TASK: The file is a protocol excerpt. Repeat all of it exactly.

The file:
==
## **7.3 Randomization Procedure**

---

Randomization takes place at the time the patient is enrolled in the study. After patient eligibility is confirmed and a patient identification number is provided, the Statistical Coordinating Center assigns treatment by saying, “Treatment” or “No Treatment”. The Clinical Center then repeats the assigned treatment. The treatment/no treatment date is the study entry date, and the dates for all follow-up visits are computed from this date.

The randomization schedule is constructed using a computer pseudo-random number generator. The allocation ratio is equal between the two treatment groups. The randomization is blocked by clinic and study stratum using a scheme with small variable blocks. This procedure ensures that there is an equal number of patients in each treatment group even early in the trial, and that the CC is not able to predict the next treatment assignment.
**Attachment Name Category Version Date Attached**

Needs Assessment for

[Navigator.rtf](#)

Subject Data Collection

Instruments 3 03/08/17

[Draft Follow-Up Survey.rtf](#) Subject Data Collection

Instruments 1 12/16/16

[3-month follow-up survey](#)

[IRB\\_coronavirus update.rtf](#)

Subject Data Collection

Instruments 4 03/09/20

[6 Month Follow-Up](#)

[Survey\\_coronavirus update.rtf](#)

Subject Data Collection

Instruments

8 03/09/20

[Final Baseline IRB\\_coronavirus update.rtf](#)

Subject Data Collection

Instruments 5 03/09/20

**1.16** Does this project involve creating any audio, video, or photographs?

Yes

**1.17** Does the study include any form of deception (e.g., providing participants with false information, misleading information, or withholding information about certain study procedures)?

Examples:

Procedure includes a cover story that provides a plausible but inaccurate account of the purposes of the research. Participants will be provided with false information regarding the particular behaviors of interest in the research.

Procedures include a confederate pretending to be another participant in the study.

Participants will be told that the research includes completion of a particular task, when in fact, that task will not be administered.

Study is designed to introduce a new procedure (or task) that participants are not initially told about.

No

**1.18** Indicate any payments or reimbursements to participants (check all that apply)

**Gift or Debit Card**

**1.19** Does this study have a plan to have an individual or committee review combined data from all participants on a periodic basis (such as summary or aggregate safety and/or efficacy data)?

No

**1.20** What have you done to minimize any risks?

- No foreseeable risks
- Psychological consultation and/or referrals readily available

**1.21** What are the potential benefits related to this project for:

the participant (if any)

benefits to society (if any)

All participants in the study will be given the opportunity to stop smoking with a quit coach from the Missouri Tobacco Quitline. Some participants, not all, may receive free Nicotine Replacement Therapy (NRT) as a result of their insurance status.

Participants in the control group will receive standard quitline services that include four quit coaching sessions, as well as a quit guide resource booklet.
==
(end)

## **7.3 Randomization Procedure**

---

Randomization takes place at the time the patient is enrolled in the study. After patient eligibility is confirmed and a patient identification number is provided, the Statistical Coordinating Center assigns treatment by saying, “Treatment” or “No Treatment”. The Clinical Center then repeats the assigned treatment. The treatment/no treatment date is the study entry date, and the dates for all follow-up visits are computed from this date.

The randomization schedule is constructed using a computer pseudo-random number generator. The allocation ratio is equal between the two treatment groups. The randomization is blocked by clinic and study stratum using a scheme with small variable blocks. This procedure ensures that there is an equal number of patients in each treatment group even early in the trial, and that the CC is not able to predict the next treatment assignment.
**Attachment Name Category Version Date Attached**

Needs Assessment for

[Navigator.rtf](#)

Subject Data Collection

Instruments 3 03/08/17

[Draft Follow-Up Survey.rtf](#) Subject Data Collection

Instruments 1 12/16/16

[3-month follow-up survey](#)

[IRB\\_coronavirus update.rtf](#)

Subject Data Collection

Instruments 4 03/09/20

[6 Month Follow-Up](#)

[Survey\\_coronavirus update.rtf](#)

Subject Data Collection

Instruments

8 03/09/20

[Final Baseline IRB\\_coronavirus update.rtf](#)

Subject Data Collection

Instruments 5 03/09/20

**1.16** Does this project involve creating any audio, video, or photographs?

Yes

**1.17** Does the study include any form of deception (e.g., providing participants with false information, misleading information, or withholding information about certain study procedures)?

Examples:

Procedure includes a cover story that provides a plausible but inaccurate account of the purposes of the research. Participants will be provided with false information regarding the particular behaviors of interest in the research.

Procedures include a confederate pretending to be another participant in the study.

Participants will be told that the research includes completion of a particular task, when in fact, that task will not be administered.

Study is designed to introduce a new procedure (or task) that participants are not initially told about.

No

**1.18** Indicate any payments or reimbursements to participants (check all that apply)

**Gift or Debit Card**

**1.19** Does this study have a plan to have an individual or committee review combined data from all participants on a periodic basis (such as summary or aggregate safety and/or efficacy data)?

No

**1.20** What have you done to minimize any risks?

- No foreseeable risks
- Psychological consultation and/or referrals readily available

**1.21** What are the potential benefits related to this project for:

the participant (if any)

benefits to society (if any)

All participants in the study will be given the opportunity to stop smoking with a quit coach from the Missouri Tobacco Quitline. Some participants, not all, may receive free Nicotine Replacement Therapy (NRT) as a result of their insurance status.

Participants in the control group will receive standard quitline services that include four quit coaching sessions, as well as a quit guide resource booklet.